Cuba: Lessons from this “induced coma” in the economy

HAVANA, April 23rd (by Dr.C Juan Triana Cordoví) The forecasts for the world economy, whether they are the most moderate or cautious, or the most catastrophic, all make it very clear that the next few months will be one of the most difficult that this new globalized world will have to face; using the phrase of an article by Krugman referring to the United States, the economies are in an induced coma

Getting out of this induced coma will probably cost much more than it costs to keep economies in that state. The weaker economies undoubtedly will probably suffer the most.

Almost all governments today face the difficult situation of maintaining social isolation and at the same time semi-paralyzed economies with enormous present and future costs in economic terms or that of opening economies, to recover the dynamic loss, facing the risk of new waves of pollution and the loss of more lives. No matter what, it’s a tough decision.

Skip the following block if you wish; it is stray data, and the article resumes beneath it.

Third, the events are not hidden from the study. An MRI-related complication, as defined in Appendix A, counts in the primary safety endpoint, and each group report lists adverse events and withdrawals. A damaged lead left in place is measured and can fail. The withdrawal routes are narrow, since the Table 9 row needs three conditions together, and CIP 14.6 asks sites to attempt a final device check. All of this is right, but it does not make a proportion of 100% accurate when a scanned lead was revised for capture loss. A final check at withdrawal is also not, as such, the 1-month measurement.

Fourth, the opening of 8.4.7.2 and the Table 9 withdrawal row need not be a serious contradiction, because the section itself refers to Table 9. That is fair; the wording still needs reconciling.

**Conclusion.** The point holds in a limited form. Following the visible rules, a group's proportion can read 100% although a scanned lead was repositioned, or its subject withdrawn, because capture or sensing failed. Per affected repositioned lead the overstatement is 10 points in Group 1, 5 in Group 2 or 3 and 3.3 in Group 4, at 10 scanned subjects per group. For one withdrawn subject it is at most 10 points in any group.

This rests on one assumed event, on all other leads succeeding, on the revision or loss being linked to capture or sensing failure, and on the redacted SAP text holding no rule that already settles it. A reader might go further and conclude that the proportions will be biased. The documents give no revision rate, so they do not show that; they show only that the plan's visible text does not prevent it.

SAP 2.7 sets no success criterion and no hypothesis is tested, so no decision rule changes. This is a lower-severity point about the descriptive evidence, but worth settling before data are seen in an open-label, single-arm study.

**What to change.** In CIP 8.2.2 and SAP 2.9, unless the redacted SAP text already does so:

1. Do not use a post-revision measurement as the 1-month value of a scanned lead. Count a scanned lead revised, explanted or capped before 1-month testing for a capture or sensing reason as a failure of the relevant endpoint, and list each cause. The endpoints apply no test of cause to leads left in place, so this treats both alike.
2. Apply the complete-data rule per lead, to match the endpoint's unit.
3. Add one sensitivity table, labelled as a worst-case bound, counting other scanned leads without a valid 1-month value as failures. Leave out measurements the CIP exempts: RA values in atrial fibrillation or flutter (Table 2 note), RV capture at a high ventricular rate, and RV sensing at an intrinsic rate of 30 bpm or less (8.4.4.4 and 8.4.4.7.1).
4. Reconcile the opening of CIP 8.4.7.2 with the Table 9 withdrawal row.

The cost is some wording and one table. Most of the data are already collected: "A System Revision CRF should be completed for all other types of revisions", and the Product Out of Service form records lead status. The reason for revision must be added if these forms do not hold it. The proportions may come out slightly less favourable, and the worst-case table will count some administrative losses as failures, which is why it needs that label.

What are the limits that the economy of any country can support, no matter how powerful it is? How long can the induced coma last? Perhaps the sample is in the almost desperation of some countries to “return to normality” in economic terms within this pandemic’s abnormality.

Our country is not an exception. This pandemic has led to a fiscal year probably unprecedented in our history. It has made it necessary to readjust everything, from the conception of hospital care to the school year at different levels of education, going through a thorough review of those activities that are really essential and those that are not.

It’s not by sheer luck that our healthcare system has had an exceptional ability to make all the necessary adjustments and face this pandemic on the front line. Nor is it the product of fate, and even less of some divine virtue. There is a lot of work done because it was essential for the Cuban Revolution’s aims many years ago.

The COVID-19 will force us to rethink what is really necessary.

We discovered that many efforts that previously required the presence of citizens can be done using the network, something that should not change when we return to normal.